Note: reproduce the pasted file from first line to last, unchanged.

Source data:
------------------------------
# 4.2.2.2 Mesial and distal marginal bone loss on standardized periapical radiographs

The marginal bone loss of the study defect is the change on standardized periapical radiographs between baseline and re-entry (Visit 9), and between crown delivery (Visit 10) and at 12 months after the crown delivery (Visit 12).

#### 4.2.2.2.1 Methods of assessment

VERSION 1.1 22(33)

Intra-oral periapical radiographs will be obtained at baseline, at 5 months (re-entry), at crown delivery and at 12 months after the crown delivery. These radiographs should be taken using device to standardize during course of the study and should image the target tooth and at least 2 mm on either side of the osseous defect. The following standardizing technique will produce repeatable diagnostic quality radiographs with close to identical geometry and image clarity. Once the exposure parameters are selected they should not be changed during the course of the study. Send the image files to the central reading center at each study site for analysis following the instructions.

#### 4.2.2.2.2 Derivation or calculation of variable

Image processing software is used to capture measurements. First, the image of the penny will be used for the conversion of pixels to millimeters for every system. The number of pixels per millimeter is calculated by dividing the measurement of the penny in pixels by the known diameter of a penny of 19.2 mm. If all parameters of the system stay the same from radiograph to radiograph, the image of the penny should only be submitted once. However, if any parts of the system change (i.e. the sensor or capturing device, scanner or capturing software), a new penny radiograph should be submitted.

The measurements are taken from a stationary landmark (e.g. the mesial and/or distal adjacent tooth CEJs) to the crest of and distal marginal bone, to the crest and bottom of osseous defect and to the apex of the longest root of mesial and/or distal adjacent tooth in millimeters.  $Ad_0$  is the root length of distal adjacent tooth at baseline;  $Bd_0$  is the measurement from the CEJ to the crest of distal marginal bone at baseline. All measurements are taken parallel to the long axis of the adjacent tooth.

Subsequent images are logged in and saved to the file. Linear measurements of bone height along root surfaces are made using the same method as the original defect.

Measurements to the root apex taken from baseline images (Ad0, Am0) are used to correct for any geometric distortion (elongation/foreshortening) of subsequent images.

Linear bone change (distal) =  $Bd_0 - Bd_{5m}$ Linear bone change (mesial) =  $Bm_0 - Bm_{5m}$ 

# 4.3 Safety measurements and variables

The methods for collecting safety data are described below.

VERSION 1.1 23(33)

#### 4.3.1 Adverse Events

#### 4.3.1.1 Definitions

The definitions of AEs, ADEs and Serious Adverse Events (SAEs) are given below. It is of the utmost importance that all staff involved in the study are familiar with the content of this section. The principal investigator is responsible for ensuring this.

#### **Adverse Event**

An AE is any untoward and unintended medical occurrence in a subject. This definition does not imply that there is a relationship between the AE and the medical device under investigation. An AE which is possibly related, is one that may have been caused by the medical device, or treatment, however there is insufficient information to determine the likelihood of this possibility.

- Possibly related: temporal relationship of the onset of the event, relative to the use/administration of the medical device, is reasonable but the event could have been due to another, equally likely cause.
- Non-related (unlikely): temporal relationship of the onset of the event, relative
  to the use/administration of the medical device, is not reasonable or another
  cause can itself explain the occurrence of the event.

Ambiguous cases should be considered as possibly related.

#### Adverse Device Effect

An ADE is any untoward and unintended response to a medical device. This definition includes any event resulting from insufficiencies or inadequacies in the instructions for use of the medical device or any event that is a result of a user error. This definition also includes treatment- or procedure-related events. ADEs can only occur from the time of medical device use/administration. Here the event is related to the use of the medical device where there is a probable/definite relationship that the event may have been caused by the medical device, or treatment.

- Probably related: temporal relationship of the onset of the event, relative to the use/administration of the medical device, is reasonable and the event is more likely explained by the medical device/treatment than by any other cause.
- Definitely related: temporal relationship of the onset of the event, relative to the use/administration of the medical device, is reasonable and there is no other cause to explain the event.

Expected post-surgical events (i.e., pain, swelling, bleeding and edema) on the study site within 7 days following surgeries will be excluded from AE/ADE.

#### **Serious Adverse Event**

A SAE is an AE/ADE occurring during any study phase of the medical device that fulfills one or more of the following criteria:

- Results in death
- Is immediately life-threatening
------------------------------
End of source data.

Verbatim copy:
# 4.2.2.2 Mesial and distal marginal bone loss on standardized periapical radiographs

The marginal bone loss of the study defect is the change on standardized periapical radiographs between baseline and re-entry (Visit 9), and between crown delivery (Visit 10) and at 12 months after the crown delivery (Visit 12).

#### 4.2.2.2.1 Methods of assessment

VERSION 1.1 22(33)

Intra-oral periapical radiographs will be obtained at baseline, at 5 months (re-entry), at crown delivery and at 12 months after the crown delivery. These radiographs should be taken using device to standardize during course of the study and should image the target tooth and at least 2 mm on either side of the osseous defect. The following standardizing technique will produce repeatable diagnostic quality radiographs with close to identical geometry and image clarity. Once the exposure parameters are selected they should not be changed during the course of the study. Send the image files to the central reading center at each study site for analysis following the instructions.

#### 4.2.2.2.2 Derivation or calculation of variable

Image processing software is used to capture measurements. First, the image of the penny will be used for the conversion of pixels to millimeters for every system. The number of pixels per millimeter is calculated by dividing the measurement of the penny in pixels by the known diameter of a penny of 19.2 mm. If all parameters of the system stay the same from radiograph to radiograph, the image of the penny should only be submitted once. However, if any parts of the system change (i.e. the sensor or capturing device, scanner or capturing software), a new penny radiograph should be submitted.

The measurements are taken from a stationary landmark (e.g. the mesial and/or distal adjacent tooth CEJs) to the crest of and distal marginal bone, to the crest and bottom of osseous defect and to the apex of the longest root of mesial and/or distal adjacent tooth in millimeters.  $Ad_0$  is the root length of distal adjacent tooth at baseline;  $Bd_0$  is the measurement from the CEJ to the crest of distal marginal bone at baseline. All measurements are taken parallel to the long axis of the adjacent tooth.

Subsequent images are logged in and saved to the file. Linear measurements of bone height along root surfaces are made using the same method as the original defect.

Measurements to the root apex taken from baseline images (Ad0, Am0) are used to correct for any geometric distortion (elongation/foreshortening) of subsequent images.

Linear bone change (distal) =  $Bd_0 - Bd_{5m}$ Linear bone change (mesial) =  $Bm_0 - Bm_{5m}$ 

# 4.3 Safety measurements and variables

The methods for collecting safety data are described below.

VERSION 1.1 23(33)

#### 4.3.1 Adverse Events

#### 4.3.1.1 Definitions

The definitions of AEs, ADEs and Serious Adverse Events (SAEs) are given below. It is of the utmost importance that all staff involved in the study are familiar with the content of this section. The principal investigator is responsible for ensuring this.

#### **Adverse Event**

An AE is any untoward and unintended medical occurrence in a subject. This definition does not imply that there is a relationship between the AE and the medical device under investigation. An AE which is possibly related, is one that may have been caused by the medical device, or treatment, however there is insufficient information to determine the likelihood of this possibility.

- Possibly related: temporal relationship of the onset of the event, relative to the use/administration of the medical device, is reasonable but the event could have been due to another, equally likely cause.
- Non-related (unlikely): temporal relationship of the onset of the event, relative
  to the use/administration of the medical device, is not reasonable or another
  cause can itself explain the occurrence of the event.

Ambiguous cases should be considered as possibly related.

#### Adverse Device Effect

An ADE is any untoward and unintended response to a medical device. This definition includes any event resulting from insufficiencies or inadequacies in the instructions for use of the medical device or any event that is a result of a user error. This definition also includes treatment- or procedure-related events. ADEs can only occur from the time of medical device use/administration. Here the event is related to the use of the medical device where there is a probable/definite relationship that the event may have been caused by the medical device, or treatment.

- Probably related: temporal relationship of the onset of the event, relative to the use/administration of the medical device, is reasonable and the event is more likely explained by the medical device/treatment than by any other cause.
- Definitely related: temporal relationship of the onset of the event, relative to the use/administration of the medical device, is reasonable and there is no other cause to explain the event.

Expected post-surgical events (i.e., pain, swelling, bleeding and edema) on the study site within 7 days following surgeries will be excluded from AE/ADE.

#### **Serious Adverse Event**

A SAE is an AE/ADE occurring during any study phase of the medical device that fulfills one or more of the following criteria:

- Results in death
- Is immediately life-threatening